TO REGISTER: Easy! Email me and tell me you would like to participate. (My email address: susanknilans at gmail dot com.)Your email to me will serve as your registration. Questions? Email me!
Several years ago now, I offered a winter web seminar on the gifts of the winter season. It was three months long, conducted through email lessons and posts, and all of us who walked this winter path together had a grand time. This morning, I took down the full course, and began reading it again. I thought, goodness, why not do this again??
So, in the next week, I am going to be posting information on the particulars of this “retreat,” and I hope you will join me. Last time it was limited to 20 participants. This time, I’ll take all comers. Last time, it was $300. This time, I’m offering the full six weeks for $65. Pretty good deal, huh? I figure more of us can participate with a pricing that low, plus all of the course work I needed to create from scratch last time is sitting here, saying to me, “Oooh! Let’s go!”
Usually, I feel it first on a bright sunny day when the wind is suddenly crisp and the shadows carve sharp angles across the landscape. “This is autumn,” I tell myself, “here to visit.” And I smile because I love autumn. But this year, the season crept up silently upon me, shifting with a subtly I did not immediately feel. Autumn came with a date on the calendar and with the soft hiss of still-warm rains.
I feel it now, this kiss of fall, and my inner world is suddenly turned on end. In the puddled yard, with clouds the shape and weight of dark smoke all around me, I acknowledge the end of garden time, hot sun time, long-day time.
When I lived in the Rockies, autumn was a time of seasonal anxiety when I hurried to get the yard and house prepared for the deep snows to come. Was the snow shovel out on the porch? Had I made arrangements with the plowers? Were the garden beds covered in mulch, and was there enough wood or propane for the heating stoves? Where were my winter clothes? Enough boots and gloves? Emergency provisions in the car?
Even though death by cold is not so much of a factor here on the coast, there remains in me that edge of tension: am I ready for the winter that is coming? I’m guessing that that edge is really not about the season outside at all, but about the seasons that turn and churn inside the heart. In times of transition, seasonal or otherwise, the soul pokes us in the belly and whispers with just the smallest hint of agitation, “Are you ready? Ready for what is coming…?”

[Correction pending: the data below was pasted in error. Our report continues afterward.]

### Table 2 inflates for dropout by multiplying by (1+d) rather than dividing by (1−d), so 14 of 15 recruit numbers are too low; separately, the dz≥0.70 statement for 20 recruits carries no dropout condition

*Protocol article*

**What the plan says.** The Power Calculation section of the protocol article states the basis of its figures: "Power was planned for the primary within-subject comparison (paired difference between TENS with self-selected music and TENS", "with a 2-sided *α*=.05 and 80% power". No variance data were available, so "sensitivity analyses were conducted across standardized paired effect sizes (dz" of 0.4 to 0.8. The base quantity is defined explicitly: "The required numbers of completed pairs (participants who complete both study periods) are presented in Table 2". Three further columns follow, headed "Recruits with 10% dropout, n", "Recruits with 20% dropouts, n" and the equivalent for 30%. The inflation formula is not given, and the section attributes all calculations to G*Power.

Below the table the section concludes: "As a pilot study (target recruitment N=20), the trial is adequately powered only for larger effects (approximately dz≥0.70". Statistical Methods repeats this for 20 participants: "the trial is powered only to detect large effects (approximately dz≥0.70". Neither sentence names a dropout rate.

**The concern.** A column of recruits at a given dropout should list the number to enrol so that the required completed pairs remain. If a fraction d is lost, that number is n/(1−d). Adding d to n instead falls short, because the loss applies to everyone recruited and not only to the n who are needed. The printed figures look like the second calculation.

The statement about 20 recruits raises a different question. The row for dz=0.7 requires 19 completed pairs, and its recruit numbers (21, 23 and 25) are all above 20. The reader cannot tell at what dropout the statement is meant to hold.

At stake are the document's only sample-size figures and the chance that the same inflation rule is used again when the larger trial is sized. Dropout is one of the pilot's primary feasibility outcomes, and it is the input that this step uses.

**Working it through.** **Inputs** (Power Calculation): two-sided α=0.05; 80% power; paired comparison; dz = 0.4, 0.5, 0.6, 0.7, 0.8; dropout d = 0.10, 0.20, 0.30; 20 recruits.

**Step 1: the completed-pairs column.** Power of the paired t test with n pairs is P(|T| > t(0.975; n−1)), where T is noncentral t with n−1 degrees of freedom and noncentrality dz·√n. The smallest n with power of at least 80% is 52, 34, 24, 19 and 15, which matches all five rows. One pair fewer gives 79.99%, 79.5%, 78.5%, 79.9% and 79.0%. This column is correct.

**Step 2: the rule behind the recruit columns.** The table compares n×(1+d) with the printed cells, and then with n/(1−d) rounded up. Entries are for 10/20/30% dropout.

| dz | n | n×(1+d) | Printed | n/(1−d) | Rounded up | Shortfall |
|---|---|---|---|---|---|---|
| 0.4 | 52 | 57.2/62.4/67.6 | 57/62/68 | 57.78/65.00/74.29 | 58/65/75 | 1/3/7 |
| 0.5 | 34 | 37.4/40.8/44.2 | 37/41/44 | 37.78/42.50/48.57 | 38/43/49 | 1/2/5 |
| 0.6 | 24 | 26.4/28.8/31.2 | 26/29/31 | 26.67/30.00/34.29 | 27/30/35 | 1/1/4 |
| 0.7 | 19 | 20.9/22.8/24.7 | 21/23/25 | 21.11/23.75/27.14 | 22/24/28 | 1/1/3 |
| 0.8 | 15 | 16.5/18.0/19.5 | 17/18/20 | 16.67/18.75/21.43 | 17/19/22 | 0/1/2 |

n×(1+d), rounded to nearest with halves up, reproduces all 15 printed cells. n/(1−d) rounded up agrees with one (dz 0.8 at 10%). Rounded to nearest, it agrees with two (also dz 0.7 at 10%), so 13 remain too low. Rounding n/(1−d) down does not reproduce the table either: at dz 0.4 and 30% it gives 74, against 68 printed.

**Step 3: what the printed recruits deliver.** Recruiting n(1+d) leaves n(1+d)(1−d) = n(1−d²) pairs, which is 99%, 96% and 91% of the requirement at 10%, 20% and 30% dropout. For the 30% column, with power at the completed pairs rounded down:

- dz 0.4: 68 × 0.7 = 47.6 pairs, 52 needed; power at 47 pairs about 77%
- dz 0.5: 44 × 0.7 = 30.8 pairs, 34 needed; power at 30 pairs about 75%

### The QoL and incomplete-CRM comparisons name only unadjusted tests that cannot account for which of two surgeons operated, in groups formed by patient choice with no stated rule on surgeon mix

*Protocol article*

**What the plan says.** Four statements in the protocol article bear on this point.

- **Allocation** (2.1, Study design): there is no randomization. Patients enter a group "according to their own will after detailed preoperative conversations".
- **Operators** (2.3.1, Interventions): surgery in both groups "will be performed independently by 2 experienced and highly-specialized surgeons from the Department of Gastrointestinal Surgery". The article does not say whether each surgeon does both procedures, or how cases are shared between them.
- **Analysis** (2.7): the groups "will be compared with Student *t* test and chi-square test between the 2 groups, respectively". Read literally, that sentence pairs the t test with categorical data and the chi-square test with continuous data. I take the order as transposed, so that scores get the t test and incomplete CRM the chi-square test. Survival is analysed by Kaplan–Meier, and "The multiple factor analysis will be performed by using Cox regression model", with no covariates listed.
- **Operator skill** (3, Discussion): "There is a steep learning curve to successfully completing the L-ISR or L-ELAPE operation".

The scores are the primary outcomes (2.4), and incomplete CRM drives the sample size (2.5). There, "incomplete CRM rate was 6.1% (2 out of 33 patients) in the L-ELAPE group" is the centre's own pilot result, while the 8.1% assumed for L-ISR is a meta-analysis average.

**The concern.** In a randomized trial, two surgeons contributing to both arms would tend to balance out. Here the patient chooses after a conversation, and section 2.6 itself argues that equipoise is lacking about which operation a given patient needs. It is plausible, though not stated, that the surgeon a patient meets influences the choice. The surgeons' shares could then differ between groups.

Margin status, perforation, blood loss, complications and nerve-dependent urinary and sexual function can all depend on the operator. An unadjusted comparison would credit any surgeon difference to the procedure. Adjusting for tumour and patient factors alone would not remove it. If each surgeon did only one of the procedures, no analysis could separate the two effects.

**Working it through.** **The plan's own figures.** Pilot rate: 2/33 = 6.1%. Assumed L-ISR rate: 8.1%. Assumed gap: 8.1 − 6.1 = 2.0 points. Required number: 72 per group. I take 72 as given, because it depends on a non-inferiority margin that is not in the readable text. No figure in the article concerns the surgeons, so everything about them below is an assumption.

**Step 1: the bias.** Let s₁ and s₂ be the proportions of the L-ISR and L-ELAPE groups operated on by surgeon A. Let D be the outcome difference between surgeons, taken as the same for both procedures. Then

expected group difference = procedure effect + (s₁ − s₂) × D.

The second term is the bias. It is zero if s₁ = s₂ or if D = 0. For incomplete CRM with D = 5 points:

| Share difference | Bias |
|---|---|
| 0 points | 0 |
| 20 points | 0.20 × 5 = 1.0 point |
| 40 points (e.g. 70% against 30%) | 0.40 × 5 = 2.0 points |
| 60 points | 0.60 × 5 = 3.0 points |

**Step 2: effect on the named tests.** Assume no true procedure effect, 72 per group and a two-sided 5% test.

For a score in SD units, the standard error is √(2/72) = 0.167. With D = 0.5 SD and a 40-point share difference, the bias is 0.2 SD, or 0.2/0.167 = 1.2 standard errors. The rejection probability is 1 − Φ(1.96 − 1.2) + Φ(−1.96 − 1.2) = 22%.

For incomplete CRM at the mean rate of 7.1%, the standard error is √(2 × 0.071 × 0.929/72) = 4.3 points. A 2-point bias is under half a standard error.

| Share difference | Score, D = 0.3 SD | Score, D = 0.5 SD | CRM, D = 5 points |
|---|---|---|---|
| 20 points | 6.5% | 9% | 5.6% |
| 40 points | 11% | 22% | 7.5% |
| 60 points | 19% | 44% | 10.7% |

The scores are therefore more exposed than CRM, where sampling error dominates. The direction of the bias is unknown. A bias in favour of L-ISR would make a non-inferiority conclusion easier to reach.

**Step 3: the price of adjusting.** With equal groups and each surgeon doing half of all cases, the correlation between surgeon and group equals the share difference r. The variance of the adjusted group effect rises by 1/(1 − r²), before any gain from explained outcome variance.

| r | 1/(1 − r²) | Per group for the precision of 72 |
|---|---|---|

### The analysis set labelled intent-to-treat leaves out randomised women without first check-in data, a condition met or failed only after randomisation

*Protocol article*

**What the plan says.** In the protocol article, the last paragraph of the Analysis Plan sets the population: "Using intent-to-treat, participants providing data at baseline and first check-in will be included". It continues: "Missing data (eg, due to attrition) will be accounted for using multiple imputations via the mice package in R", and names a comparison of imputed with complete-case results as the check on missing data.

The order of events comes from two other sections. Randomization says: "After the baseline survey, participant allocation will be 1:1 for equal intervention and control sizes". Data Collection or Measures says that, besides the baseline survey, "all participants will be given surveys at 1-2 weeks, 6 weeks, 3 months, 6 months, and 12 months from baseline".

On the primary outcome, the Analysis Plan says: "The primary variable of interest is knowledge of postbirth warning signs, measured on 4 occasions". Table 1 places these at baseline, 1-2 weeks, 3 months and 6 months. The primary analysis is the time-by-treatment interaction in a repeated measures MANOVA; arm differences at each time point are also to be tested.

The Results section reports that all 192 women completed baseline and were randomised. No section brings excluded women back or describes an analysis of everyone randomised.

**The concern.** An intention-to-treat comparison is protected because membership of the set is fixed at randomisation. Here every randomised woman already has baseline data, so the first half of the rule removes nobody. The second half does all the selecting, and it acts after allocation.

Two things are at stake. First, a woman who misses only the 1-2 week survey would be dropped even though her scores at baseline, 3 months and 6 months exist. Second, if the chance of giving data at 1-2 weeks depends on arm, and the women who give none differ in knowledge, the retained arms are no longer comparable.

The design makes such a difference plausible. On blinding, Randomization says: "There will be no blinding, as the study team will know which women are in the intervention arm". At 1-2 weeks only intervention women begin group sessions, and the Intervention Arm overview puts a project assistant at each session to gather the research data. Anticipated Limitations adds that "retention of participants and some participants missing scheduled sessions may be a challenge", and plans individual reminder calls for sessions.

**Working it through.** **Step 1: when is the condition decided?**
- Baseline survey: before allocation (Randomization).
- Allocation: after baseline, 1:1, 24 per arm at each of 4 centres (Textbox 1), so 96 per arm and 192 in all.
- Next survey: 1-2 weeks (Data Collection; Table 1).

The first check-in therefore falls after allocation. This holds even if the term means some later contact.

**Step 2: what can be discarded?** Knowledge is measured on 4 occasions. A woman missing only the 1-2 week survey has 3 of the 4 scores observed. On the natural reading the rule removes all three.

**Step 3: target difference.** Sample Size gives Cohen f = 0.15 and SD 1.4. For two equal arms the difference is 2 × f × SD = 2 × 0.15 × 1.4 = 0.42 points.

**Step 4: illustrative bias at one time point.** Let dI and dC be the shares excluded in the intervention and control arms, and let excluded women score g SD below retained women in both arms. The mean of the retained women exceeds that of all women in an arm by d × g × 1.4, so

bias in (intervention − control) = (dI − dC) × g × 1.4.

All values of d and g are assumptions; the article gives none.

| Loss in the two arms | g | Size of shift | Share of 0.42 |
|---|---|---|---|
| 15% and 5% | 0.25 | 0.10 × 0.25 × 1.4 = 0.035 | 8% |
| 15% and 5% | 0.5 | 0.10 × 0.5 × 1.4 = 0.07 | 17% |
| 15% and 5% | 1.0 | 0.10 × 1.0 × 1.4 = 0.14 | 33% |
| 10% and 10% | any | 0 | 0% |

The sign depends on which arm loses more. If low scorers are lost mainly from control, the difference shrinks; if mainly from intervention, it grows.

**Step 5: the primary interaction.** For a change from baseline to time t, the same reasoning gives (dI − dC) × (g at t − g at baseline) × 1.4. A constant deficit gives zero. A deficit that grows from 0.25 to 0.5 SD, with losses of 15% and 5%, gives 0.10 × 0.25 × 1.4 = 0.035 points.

Are we ever ready for what is coming?
I divide my life by two seasons, really: The indoor ones and the outdoor ones. Spring and autumn are the shoulder seasons that can go either way. I’ve been mentally preparing for winter ever since the summer began. Each time I say to myself, “Susan, you need to do more writing,” I answer, “There’s time for that come winter.” Each time I want to eat my own homemade bread but the kitchen is already summer hot and suffocating, each time I pick up a handcraft to paint or sculpt, or look at the dusty state of our wood floors, each time I think of the sailing book I’ve carried inside of me for 30 years, I say to myself, “Winter will be here soon enough.”
And then, as suddenly as the coming of this rain, winter is on my heels and I feel in my chest this intense drive to surrender the season just past and turn my full attention to the one greeting me just outside my window this morning. It wears a welcoming face, this fresh season, all scrubbed clean in grape-scented wind.
This summer just behind me has been one of the best I can ever recall. My sense of home and peace has been great, and I was able to hold onto the stability of a positive, happy outlook for weeks on end. This has been huge for me, and I am hoping to carry this calm and gratitude into the winter with me as I begin reclaiming my inner ground for the next few months of increased inside time.
Autumn announces the coming of the dark months and the traditional goes-within times. In many native traditions, these were the story-telling months. Outside, the plants and trees in my yard are beginning the process of taking down their foliage and exposing their bones. I used to think that the plant nations slept in these seasons, but I know know that they are busy deep below the ground in their own goes-within process. All the growing we see so visibly in the plant nations continues in the dark of the soil, where conversations with the mineral spirits and dreams for green expansions are all happening beneath our feet.
I, too, exchange one kind of activity for another come the cold months. I, too, converse with different spirits that come close to us in the winter months, and dream of my heart’s expansion—where I may go, what I might undertake—come spring.